The New American: A Novel

  • By Micheline Aharonian Marcom
  • Simon & Schuster
  • 288 pp.
  • Reviewed by Casey Bridgers
  • August 21, 2020

This grim story bears witness to the horrors faced by refugees and deported Dreamers trying to reach the U.S.

The New American: A Novel

Emilio is traveling north from Todos Santos, Guatemala. He has only a backpack with a change of clothes and $400, and he is sure that this is enough to get him back home to his family in California. He knows crossing the border illegally will be difficult, but he soon discovers he has underestimated the ordeal he is about to endure.

The New American is a timely book, practically ripped from the headlines, about undocumented Americans and refugees from Central America looking for better lives. Emilio is a Dreamer, a child brought into the country illegally who has lived his whole life in the United States, never knowing his family’s home country of Guatemala. Like many real-life Dreamers, he discovered he was the only undocumented member of his family when he tried to apply to college.

As Emilio begins his journey back to the U.S. after being deported, he joins a few fellow travelers ­— Pedro, Matilde, Jonatan, and William — who have banded together, despite their disparate backgrounds, to escape a variety of horrors in their hometowns.

Almost immediately, they are set upon by marauders. Before we even reach the hundred-page mark, the group endures multiple robberies, rapes, and other smaller cruelties. It is the immigration storyline many of us are familiar with: an endless parade of the most harrowing experiences imaginable, and double the suffering for any women attempting the trip.

Aside from the pain inflicted on Emilio and his friends, The New American also doesn’t shy away from the physical demands of a shelter-less journey through Central America and Mexico. Much of the novel is spent hitching rides with the group on the tops of trains, sticking it out with them while they hang on tightly, unable to sleep for days on end for fear of unconsciously letting go and falling off. Food and water are hard to come by, which becomes especially critical as they attempt to cross the desert at the height of summer.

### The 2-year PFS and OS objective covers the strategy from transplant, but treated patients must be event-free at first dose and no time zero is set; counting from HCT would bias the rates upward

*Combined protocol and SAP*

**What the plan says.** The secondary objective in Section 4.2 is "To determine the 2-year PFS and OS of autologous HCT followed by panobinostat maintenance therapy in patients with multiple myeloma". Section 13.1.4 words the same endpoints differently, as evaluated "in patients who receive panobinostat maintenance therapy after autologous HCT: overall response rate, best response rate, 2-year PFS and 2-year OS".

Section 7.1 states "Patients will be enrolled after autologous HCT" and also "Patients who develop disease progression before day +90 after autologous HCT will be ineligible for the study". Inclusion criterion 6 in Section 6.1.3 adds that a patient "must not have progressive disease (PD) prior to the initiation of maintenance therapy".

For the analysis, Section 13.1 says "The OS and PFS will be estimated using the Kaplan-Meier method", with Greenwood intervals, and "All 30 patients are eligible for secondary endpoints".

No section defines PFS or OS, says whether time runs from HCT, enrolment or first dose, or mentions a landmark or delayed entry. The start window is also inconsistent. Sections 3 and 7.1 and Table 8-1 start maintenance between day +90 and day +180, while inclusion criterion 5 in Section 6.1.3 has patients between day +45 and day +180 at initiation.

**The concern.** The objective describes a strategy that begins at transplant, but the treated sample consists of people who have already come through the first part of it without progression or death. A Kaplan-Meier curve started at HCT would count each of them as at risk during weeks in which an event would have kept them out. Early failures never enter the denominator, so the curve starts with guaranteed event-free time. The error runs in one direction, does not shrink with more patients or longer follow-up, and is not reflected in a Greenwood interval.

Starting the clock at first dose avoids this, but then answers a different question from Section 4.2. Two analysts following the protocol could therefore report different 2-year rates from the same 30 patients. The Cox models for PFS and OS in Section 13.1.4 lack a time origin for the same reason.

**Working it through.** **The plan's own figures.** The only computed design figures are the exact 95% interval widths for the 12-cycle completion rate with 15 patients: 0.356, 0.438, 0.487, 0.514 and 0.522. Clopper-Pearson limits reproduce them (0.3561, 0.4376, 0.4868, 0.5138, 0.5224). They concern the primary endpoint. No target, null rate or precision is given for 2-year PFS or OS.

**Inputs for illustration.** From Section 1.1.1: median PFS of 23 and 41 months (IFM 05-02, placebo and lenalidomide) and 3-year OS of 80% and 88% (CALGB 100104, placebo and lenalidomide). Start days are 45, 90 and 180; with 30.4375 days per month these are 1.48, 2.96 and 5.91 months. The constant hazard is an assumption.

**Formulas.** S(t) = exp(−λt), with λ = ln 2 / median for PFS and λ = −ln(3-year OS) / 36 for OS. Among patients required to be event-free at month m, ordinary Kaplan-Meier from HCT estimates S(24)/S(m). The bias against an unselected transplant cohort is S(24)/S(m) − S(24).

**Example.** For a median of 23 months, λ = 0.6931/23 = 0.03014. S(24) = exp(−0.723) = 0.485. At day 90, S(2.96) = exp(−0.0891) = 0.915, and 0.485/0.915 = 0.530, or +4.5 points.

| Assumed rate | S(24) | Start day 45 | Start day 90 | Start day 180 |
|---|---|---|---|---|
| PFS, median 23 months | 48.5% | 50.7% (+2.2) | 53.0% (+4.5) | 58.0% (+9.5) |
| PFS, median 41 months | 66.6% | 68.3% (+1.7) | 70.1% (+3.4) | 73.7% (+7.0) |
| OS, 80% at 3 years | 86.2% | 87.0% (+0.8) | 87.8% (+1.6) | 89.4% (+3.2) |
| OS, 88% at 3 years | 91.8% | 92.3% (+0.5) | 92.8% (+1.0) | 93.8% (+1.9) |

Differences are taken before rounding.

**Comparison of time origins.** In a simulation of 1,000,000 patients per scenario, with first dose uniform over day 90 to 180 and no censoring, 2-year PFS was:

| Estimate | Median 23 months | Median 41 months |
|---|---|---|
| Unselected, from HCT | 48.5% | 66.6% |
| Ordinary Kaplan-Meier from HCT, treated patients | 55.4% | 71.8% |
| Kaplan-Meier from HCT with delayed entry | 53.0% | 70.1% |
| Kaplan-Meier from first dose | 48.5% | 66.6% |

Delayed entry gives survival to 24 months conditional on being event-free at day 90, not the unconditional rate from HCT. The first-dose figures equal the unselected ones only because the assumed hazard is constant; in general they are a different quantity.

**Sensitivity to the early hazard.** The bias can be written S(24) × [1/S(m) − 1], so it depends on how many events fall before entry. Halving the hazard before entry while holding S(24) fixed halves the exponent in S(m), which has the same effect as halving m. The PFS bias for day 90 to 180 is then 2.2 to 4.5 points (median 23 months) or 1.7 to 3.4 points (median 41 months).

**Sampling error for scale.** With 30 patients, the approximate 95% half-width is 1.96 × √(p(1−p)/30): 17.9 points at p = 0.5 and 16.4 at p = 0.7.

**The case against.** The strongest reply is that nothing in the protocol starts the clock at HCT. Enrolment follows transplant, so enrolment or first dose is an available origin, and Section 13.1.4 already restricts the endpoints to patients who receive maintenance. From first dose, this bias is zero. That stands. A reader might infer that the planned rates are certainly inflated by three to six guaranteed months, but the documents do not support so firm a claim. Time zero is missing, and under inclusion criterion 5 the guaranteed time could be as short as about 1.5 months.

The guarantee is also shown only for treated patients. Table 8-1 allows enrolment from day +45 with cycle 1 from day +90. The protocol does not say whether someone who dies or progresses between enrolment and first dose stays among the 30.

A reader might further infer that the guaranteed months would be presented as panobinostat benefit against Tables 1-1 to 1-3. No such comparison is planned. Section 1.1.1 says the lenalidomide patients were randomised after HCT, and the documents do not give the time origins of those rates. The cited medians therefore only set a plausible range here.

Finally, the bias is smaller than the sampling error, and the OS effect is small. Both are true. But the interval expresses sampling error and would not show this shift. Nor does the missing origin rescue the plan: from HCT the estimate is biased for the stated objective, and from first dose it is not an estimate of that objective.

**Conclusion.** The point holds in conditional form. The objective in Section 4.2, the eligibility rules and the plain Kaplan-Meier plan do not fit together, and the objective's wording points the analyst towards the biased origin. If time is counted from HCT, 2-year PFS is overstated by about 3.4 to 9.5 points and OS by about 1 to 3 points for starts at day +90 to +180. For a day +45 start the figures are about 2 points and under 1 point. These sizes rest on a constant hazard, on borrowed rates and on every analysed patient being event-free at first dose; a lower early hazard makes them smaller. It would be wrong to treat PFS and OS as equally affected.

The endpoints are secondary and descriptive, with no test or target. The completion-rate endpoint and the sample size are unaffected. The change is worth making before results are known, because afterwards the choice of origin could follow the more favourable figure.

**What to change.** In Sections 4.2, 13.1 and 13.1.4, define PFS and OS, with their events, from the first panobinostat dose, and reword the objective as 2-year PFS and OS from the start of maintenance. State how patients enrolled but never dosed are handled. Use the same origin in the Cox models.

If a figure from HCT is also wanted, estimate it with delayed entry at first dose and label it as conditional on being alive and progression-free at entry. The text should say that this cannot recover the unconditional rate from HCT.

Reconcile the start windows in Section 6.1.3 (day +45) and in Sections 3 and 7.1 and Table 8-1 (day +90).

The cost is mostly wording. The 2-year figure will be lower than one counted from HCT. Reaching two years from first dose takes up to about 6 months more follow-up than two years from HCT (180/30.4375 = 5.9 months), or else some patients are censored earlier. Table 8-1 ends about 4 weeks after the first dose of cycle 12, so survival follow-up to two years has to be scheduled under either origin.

We learn about Emilio’s past and his plans for the future through interstitial flashback chapters written with a vague, dreamlike quality. These asides also serve to inform us about the fates of Emilio’s friends as they are picked off in increasingly gruesome ways as their journey progresses. These perspective shifts, while they expand the world of the book beyond Emilio’s rather sheltered viewpoint, occasionally feel a bit like afterthoughts, as if the author feared readers might not grasp the severity of the secondary characters’ situations without them.

I think it’s nearly impossible to read and review The New American without considering it in relation to the recently published American Dirt. There are many similarities between the two novels, and while I hate to imply a book doesn’t stand on its own, the parallel is too strong to ignore, especially considering the dearth of fiction about immigrants crossing the border.

Like American Dirt author Jeanine Cummins, Micheline Aharonian Marcom does not hail from the region she is writing about, though she is a woman of color, born in Saudi Arabia. As a white woman, I’m looking in on this from the outside, but I have to wonder why a publisher would wade into such controversial territory again, especially as readers grow more vocal about the need for more #ownvoices books written by authors who share identities with their characters.

I don’t have the answer to this, and perhaps #ownvoices readers will find no issue here, but this concern was a continuous thought for me as I worked through this book.

A key difference between the two novels, however, is that while the driving force behind American Dirt seemed to be to “experience vicarious thrills through reading,” The New American’s stance is more “bear witness to these trials.” The latter is truly a compendium of terrible events. Even when potential romance blooms, it is shot through with fear and trauma.

Still, the spare prose style in The New American never lingers too long on any horrific image, keeping the narrative from becoming openly voyeuristic. Just as the protagonists must push on, the book documents each tragedy and advances ever onward.

Casey Bridgers is a marketing professional living in the DC area with her spouse and two cats. You can find her and more of her bookish opinions on Instagram at @caseythereader.

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